Troon: Sophia Popov marked her ball a few inches from the hole on the 18th green, pulled the brim of her cap over her face and began to cry in the arms of her caddie.
The realization had finally hit her. Against all the odds, she was about to become a major champion.
Moments later and still wiping away tears, Popov tapped in the putt to complete a two-stroke victory at Royal Troon and another fairy-tale story at the Women’s British Open.
Ranked No. 304, Popov had never won a senior professional event before. She lost her card on the LPGA Tour at the end of last year and only qualified for the British Open via a top-10 finish two weeks ago at the Marathon Classic, which she was playing only because higher-ranked players couldn’t attend due to COVID-19 restrictions.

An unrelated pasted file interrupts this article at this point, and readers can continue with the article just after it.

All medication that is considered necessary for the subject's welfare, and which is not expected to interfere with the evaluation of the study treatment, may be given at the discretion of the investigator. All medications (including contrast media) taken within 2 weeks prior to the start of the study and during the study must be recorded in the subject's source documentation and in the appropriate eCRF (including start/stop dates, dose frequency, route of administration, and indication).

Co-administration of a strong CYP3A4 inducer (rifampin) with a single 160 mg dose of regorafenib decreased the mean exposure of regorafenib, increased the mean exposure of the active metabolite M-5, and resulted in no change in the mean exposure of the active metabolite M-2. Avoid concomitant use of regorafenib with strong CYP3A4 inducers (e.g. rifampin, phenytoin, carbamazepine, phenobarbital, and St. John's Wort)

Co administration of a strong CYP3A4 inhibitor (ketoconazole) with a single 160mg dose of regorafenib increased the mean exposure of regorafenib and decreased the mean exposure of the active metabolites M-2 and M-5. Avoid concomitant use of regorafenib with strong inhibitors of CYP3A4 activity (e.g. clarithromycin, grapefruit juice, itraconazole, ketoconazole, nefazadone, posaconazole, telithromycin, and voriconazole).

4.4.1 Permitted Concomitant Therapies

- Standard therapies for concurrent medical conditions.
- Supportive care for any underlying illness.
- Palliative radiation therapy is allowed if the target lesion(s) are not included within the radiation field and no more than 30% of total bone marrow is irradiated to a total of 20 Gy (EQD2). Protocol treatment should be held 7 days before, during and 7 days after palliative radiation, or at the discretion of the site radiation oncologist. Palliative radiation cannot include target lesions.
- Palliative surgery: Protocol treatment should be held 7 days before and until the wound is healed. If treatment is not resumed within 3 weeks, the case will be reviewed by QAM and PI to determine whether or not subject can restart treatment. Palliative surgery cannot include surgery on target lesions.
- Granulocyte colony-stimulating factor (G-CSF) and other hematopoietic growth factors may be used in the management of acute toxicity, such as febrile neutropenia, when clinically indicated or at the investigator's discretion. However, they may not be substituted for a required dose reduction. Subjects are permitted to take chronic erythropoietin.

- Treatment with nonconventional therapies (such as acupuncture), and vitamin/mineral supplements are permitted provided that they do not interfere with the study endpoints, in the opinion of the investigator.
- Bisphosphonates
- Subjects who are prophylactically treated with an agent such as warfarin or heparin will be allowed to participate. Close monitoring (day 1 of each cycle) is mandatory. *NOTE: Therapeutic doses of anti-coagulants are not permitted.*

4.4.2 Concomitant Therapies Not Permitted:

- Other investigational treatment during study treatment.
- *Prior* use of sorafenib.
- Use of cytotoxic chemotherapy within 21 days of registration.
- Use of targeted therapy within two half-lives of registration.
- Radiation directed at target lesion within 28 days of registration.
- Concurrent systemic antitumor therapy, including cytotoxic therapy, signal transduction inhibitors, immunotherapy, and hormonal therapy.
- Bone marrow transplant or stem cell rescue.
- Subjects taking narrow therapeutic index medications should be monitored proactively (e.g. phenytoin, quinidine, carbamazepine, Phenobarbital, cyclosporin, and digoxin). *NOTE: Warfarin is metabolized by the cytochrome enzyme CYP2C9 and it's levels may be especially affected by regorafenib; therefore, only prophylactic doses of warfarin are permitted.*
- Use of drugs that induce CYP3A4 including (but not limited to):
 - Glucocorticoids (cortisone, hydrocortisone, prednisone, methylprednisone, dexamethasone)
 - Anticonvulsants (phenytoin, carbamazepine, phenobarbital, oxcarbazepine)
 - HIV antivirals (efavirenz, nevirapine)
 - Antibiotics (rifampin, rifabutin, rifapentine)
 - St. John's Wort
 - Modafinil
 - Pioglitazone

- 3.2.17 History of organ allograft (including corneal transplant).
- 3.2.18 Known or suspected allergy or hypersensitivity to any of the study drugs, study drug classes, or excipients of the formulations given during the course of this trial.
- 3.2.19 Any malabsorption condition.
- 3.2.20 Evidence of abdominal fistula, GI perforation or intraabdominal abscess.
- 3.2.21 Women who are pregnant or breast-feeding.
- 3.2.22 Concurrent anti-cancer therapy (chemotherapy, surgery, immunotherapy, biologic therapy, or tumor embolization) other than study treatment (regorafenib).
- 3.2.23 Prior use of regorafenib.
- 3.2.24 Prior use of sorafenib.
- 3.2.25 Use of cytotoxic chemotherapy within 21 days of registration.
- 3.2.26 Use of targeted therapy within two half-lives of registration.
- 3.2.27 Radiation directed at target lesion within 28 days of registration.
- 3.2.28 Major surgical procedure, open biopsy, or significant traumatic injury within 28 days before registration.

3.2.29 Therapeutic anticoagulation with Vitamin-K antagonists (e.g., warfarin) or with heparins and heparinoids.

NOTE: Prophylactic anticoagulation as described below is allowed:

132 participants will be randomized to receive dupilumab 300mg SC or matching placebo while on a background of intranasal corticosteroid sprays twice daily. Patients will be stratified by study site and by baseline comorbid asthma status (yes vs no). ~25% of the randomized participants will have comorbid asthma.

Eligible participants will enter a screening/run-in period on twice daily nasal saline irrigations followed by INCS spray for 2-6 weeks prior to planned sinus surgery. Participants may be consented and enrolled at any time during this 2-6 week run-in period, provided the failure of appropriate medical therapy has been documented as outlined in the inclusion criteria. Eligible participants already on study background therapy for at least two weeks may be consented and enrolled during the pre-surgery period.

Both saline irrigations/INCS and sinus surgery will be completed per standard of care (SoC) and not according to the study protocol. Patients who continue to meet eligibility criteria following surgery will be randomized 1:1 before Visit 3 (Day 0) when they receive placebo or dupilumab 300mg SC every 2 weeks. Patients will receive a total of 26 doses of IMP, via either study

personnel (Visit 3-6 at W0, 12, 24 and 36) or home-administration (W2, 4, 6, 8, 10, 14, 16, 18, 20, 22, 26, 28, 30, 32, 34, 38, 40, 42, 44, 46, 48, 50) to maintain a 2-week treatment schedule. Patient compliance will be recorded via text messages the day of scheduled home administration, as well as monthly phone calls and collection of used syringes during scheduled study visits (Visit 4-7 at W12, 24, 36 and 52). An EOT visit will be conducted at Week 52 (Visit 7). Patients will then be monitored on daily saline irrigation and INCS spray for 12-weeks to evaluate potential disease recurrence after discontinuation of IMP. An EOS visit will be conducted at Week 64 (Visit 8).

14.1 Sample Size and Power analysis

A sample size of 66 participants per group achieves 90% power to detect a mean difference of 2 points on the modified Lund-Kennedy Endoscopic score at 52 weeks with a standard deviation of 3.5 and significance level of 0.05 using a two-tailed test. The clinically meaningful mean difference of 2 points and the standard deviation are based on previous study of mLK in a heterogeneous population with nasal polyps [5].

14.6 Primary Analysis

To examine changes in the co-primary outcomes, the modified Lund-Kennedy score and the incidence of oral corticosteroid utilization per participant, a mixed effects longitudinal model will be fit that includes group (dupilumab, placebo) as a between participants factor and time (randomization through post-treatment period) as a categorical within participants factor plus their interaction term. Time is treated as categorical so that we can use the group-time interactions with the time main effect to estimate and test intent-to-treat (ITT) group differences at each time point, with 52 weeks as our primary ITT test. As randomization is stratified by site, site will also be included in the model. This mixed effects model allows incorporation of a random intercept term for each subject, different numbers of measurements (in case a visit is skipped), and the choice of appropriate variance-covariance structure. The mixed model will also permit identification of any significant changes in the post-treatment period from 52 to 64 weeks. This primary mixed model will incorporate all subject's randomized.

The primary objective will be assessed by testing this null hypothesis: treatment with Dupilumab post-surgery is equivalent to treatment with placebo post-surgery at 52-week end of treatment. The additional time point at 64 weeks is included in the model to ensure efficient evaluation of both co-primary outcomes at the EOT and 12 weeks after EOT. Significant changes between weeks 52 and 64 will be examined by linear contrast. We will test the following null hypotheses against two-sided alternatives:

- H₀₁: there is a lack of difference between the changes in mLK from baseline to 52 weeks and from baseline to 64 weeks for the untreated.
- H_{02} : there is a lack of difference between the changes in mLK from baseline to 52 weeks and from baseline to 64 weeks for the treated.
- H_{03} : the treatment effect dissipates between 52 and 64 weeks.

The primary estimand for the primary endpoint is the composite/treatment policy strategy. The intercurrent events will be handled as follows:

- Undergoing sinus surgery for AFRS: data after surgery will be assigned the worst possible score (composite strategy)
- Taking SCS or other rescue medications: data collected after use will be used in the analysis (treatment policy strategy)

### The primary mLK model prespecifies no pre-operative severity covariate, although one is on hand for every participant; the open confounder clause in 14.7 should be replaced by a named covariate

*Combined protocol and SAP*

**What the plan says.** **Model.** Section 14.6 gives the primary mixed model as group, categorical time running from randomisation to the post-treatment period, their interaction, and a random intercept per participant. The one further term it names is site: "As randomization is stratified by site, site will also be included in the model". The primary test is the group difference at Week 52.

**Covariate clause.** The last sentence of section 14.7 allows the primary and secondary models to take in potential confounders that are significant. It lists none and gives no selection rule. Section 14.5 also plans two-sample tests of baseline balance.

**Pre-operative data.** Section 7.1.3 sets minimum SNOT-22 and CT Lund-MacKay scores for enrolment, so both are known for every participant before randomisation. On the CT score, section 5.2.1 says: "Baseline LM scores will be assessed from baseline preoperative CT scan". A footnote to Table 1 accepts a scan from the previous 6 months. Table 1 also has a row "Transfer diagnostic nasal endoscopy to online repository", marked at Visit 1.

This was just Popov’s fourth appearance at a major. And, as she would later reveal in public for the first time, she has been bothered by health issues for the past six years, notably Lyme disease.
“I knew I was capable, I just had a lot of obstacles thrown in my way.”
Still no obstacle big enough to stop
Just three weeks ago, Popov was ranked No. 390 and pushing a trolley for her best friend, Anne van Dam, at the Drive On Championship in the LPGA’s restart. She’s now a major champion and feels her success can be an inspiration to others whose careers are in a slump.
“Of course there is an elite amount of players that are always there and in contention,” she said. “But there are so many other players out there who can make it in any given week, and I want them to have the confidence they can do it, too.”
No. 8-ranked Minjee Lee, who played with Popov in the final pairing, finished third on 3 under after a round of 69.
Seven-time major champion Inbee Park was the only other player to finish the tournament under par, a 66 leaving her on 1 under and in fourth place.